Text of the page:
Tuesday, January 10, 2006

More on Asking the Important Question

In re-reading The Quakers in America (Thomas Hamm), I came across a passage (page 15) that I remember had struck me the first time I read it almost a year ago:

What is clear is that Fox and other Quakers agreed that all people had within them a certain measure o fthe Light of Christ. If they heeded it, that Inward Light would show them their sinful conditions and their need for Christ, and would lead them to salvation. But if they ignored it or failed to heed tis admonitions, they would be lost and ultimately damned. This experience was not limited to those in Christian lands. Pagans who had no knowledge of the historical Jesus could still experience the Inward Light of Christ, and, if obedient to it, could be saved without ever having heard Christian preaching or knowing the Bible.
(emphasis mine)

I don't intend for this to come down to an argument about universalism, as that would address a different and less important question about details and theology.

Earlier in the chapter, Hamm comments on the striving of the earliest Friends (page 13) :

These were men and women suffering from inner torment, trying to work out for themselves, and seeking others who could help them answer, what seemed to be the most important question that anyone could ever confront: How do I know the will of God for my life?

I find that the question is not just "how do I know the will of God?", but "what is the will of God?" and "how do I follow the will of God in my life?" The first passage I quoted above is stating that this is a struggle reserved not only for Good Christians, but for all of humanity. I am not trying to discredit Christianity in particular or any one religion in general - again, that would be addressing the wrong question. There are certainly valid, Spirit-led fruits to be found in the diverse theological standpoints of the world, including Christianity.

(From page 16) Fox's argument was that the same Spirit that had inspired the writers of the Bible was still available to humans, and that past written work of that Spirit, while it should be valued, should not be placed above the Spirit itself.

The Spirit manifests itself in the well-known ministry of many contemporary and historical figures, and so I find studying such ministry (such as found in the Bible) of great importance. However, to come back to focusing on the Important Question, it is vital to keep in mind the proper direction of our seeking, and not to be led astray by replacing the inward and coorporate seeking of Truth with the ministry of others, past or present. For past written work of that Spirit, while it should be valued, should not be placed above the Spirit itself.

I feel that this goes for theology, as well. Theology, while some of it may be the work of the Spirit, should not be placed above the Spirit itself. Since theology is how we describe the ways of the Spirit, this may seem a difficult thing around which to wrap one's mind. Our ideas about the ways of the Spirit should not be placed above the Spirit itself, whether or not these ideas are the work of the Spirit. This is a strong example of the apophatic nature of Quaker spirituality; even our ideas about the nature of God must be let go in order to truly know God. It is easy to get caught up in these details and to forget to continue listening to the Inward Guide; it is easy to get caught up looking for the answer without asking the Important Question about the will of God in our lives.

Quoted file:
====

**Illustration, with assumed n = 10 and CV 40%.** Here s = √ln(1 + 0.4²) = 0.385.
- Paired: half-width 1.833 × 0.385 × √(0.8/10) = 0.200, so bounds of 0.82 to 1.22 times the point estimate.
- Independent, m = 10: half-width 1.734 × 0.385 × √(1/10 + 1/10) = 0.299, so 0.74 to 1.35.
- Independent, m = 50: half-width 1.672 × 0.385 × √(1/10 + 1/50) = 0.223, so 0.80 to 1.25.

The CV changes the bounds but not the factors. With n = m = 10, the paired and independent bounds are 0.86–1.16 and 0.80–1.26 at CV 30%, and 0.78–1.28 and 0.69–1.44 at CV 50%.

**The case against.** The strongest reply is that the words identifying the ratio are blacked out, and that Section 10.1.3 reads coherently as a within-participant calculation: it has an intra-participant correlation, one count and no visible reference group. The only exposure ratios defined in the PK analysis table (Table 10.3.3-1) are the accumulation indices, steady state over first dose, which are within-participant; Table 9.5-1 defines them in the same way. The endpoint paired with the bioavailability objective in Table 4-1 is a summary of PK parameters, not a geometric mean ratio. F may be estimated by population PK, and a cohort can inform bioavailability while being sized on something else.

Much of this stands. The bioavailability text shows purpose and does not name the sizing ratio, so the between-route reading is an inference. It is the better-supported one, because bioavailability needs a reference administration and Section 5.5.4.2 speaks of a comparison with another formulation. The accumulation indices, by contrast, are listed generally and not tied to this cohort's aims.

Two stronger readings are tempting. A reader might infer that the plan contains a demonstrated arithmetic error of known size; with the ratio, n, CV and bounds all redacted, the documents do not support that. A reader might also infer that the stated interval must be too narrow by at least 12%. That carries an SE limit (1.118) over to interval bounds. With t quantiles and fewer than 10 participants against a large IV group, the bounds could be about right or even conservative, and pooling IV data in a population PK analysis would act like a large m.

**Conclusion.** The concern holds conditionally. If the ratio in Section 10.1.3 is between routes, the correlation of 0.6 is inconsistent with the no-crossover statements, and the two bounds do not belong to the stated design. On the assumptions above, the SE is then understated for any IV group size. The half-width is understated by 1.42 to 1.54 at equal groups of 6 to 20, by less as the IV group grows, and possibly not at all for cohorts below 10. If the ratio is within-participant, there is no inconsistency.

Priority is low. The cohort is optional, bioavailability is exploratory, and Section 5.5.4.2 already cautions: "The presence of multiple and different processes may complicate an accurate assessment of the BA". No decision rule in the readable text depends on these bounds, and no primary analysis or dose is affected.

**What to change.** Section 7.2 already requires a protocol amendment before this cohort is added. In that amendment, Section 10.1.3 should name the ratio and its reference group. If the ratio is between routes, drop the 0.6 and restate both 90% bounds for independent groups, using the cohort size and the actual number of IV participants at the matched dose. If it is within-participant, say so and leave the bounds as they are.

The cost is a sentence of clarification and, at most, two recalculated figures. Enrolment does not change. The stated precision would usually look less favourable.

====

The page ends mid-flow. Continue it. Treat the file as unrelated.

I would like to encourage Friends of all sorts, whether struggling with theology or theological differences (especially pertaining to faith language, as that is an ongoing struggle in many corners of the Society), to explore whether anything is being placed above the Spirit itself in these struggles. In these struggles, are we really asking the right question in seeking to find the answer?

Edited to add:
You will say, 'Christ saith this, and the Apostles say this'; but what canst thou say? Art thou a child of Light, and hast walked in the Light, and what thou speakest, is it inwardly from God?
-George Fox, 1652

Love and Light,


Blogger Judy Tretheway said...

Thou speaks my mind. Perhaps this is a key to the richness of the Quaker blog community, those inward leadings of a message that come mid-week have a way to be shared into the worship space we have created within the blog-sphere. For I have always felt in inappropriate to do anything but start fresh within the time and space of Meeting for Worship and yet felt at a loss as to what to do with the leadings that were arising every day but First day. I realize I am not directly addressing the topic of your blog, rather I am addressing the beauty of being able to receive the rich gift of your message.

12/1/06 7:57 PM  
Blogger Claire said...

Welcome to the blog-o-sphere, Judy.

Quaker blogging is a very new thing, and I too have been able to find much richness in not only reading other blogs, but in writing my own, as well.

Thanks for stopping by!

Love and Light,

13/1/06 5:58 PM  
Blogger Nancy A said...

Good point, Claire. The way we think about the Spirit can become a detour away from the Spirit. Like a meta-language (language about language), it comes a meta-religion or a meta-faith. Soon we end up building entire kingdoms out of this meta-religion.

14/1/06 8:22 PM  
Anonymous Robin M. said...

Dear Claire, I'm just now reading this post that I had bookmarked a month ago "to read later". Nicely done!

27/2/06 1:03 AM  

Post a Comment

<< Home

Powered by Blogger